These kits tell you how much ammonia, nitrites, and nitrates are the water. This gives you a good idea of whether or not an adequate number of beneficial bacterial colonies have grown in your tank. It will also tell you when it’s finally safe to add fish.
Cycling with Fish
As we mentioned, to get things started, you have to add a few fish to the tank before it is cycled. This is a natural way to introduce ammonia to the tank, which is needed to start the cycle. That said, some people find this method to be unnecessarily cruel to the fish and prefer a fishless cycling approach, which we describe below.
If you choose to do cycling with fish, a good rule of thumb is to add 1.5 fish for every 10 gallons of water in the tank. So, for a 10-gallon tank, add two fish. For a 20-gallon tank, add three.
You have to choose these fish carefully because they have to be tough enough to handle the elevated ammonia and nitrite that is expected at the beginning of the cycle. Barbs, tetras, goldfish, and Bettas are generally pretty good picks.
Adding too many fish at this point will overwhelm the tank, causing the ammonia levels to spike. This is a common reason why a lot of new aquarium owners find their fish all die within the first few weeks.
Fishless cycling is becoming more and more popular because it’s an easy way to kick off the nitrogen cycle without risking the health of any fish. If you prefer this approach, all you have to do is add a little bit of ammonia to the tank when there isn’t any fish in it to encourage bacterial growth.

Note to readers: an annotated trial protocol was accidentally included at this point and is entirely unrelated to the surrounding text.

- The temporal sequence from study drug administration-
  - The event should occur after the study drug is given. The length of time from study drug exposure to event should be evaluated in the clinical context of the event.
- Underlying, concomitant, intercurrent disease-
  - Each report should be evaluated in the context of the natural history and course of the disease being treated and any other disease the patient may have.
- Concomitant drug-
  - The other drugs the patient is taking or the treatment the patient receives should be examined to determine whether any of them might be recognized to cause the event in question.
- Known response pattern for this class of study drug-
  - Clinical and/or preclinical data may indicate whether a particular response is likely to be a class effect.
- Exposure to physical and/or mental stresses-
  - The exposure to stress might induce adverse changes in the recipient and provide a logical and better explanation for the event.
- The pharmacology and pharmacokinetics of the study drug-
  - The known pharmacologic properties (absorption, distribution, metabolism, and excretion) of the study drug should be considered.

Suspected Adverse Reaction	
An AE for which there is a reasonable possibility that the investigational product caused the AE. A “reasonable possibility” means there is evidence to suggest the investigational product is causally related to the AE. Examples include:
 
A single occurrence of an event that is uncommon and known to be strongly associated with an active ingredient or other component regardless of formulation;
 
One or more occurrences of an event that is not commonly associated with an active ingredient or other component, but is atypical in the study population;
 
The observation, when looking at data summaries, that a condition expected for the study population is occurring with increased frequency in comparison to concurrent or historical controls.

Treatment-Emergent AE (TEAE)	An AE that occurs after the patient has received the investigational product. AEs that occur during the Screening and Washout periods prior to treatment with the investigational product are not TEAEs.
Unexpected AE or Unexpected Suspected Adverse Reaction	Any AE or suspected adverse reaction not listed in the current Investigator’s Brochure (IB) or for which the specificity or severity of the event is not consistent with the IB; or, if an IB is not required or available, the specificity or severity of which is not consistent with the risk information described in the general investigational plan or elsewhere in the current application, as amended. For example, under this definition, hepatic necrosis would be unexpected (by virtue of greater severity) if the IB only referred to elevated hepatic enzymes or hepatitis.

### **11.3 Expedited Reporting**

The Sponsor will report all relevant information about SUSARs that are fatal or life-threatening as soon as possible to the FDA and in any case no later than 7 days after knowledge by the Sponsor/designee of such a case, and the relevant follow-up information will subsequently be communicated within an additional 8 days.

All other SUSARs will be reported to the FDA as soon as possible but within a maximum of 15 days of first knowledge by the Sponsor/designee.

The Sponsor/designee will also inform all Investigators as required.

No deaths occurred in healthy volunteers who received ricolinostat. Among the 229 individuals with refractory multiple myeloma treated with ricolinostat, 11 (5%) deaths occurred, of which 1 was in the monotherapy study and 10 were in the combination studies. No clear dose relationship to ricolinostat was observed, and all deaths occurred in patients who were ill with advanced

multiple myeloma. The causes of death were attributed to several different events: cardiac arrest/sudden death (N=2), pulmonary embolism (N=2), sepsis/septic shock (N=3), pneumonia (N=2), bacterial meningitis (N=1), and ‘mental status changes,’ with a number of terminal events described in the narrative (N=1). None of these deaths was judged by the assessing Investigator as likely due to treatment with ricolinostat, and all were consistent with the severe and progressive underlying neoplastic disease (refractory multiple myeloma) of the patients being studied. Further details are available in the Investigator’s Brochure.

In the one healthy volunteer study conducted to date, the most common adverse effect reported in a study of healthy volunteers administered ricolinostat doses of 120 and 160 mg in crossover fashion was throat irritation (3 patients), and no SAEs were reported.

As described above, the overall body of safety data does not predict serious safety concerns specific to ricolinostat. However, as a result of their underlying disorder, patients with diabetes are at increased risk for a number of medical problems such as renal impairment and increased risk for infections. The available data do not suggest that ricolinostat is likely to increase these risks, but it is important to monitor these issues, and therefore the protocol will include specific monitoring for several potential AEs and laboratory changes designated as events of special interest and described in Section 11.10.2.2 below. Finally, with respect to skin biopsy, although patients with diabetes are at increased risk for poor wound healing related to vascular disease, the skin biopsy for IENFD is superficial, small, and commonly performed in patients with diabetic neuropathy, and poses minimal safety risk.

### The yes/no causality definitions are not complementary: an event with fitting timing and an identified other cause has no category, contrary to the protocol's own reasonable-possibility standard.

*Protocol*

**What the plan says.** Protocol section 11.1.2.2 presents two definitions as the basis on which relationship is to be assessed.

Add a small amount to the tank every few days, being sure to check the water so you know when the cycle is in motion.
How to Know When a Tank Is Cycled
There’s no way to predict how long it will take to fully cycle a tank. It depends on a lot of factors, including how many gallons the tank is, what kind of substrate and filter media are being used, and whether or not there was enough ammonia present to get the process going as quickly as possible.
Expect fish tank cycling to take anywhere from two to eight weeks. If you do everything right and have a bit of luck, you might end up on the short side of this range. Check the water after two weeks to evaluate where you stand.
The nitrite should spike around the second week of cycling. This indicates that whatever ammonia is in the water is being successfully broken down by the bacteria. Some people might see this spike as a bad thing, but at this point in the process, you want this spike. It shows that the cycle is progressing.
After the nitrite spike, recheck the water every week until the nitrite level falls back to zero. This means that the bacteria are again doing their job, converting the nitrites into nitrates. At this point, you can safely begin to add fish.